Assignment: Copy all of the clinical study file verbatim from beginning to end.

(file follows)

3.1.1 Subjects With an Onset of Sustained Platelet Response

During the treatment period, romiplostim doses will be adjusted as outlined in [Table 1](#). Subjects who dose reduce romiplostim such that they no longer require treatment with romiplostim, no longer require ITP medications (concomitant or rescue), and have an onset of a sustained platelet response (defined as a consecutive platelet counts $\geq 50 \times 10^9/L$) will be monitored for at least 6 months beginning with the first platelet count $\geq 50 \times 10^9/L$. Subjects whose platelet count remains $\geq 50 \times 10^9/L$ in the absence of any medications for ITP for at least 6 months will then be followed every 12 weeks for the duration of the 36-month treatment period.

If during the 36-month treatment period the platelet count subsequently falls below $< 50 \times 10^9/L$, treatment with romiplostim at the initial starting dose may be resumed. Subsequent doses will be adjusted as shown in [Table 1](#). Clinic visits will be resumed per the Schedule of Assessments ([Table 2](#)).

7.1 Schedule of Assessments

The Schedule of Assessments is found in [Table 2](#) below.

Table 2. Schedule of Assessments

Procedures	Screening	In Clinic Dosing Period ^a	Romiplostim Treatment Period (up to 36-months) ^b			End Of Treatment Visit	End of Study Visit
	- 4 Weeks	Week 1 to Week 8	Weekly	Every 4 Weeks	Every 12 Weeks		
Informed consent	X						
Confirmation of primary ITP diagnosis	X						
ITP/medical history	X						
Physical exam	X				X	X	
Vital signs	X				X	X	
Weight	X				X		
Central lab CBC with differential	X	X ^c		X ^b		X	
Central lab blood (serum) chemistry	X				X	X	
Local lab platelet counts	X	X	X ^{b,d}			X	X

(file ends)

3.1.1 Subjects With an Onset of Sustained Platelet Response

During the treatment period, romiplostim doses will be adjusted as outlined in [Table 1](#). Subjects who dose reduce romiplostim such that they no longer require treatment with romiplostim, no longer require ITP medications (concomitant or rescue), and have an onset of a sustained platelet response (defined as a consecutive platelet counts $\geq 50 \times 10^9/L$) will be monitored for at least 6 months beginning with the first platelet count $\geq 50 \times 10^9/L$. Subjects whose platelet count remains $\geq 50 \times 10^9/L$ in the absence of any medications for ITP for at least 6 months will then be followed every 12 weeks for the duration of the 36-month treatment period.

If during the 36-month treatment period the platelet count subsequently falls below $< 50 \times 10^9/L$, treatment with romiplostim at the initial starting dose may be resumed. Subsequent doses will be adjusted as shown in [Table 1](#). Clinic visits will be resumed per the Schedule of Assessments ([Table 2](#)).

7.1 Schedule of Assessments

The Schedule of Assessments is found in [Table 2](#) below.

Table 2. Schedule of Assessments

Procedures	Screening	In Clinic Dosing Period ^a	Romiplostim Treatment Period (up to 36-months) ^b			End Of Treatment Visit	End of Study Visit
	- 4 Weeks	Week 1 to Week 8	Weekly	Every 4 Weeks	Every 12 Weeks		
Informed consent	X						
Confirmation of primary ITP diagnosis	X						
ITP/medical history	X						
Physical exam	X				X	X	
Vital signs	X				X	X	
Weight	X				X		
Central lab CBC with differential	X	X ^c		X ^b		X	
Central lab blood (serum) chemistry	X				X	X	
Local lab platelet counts	X	X	X ^{b,d}			X	X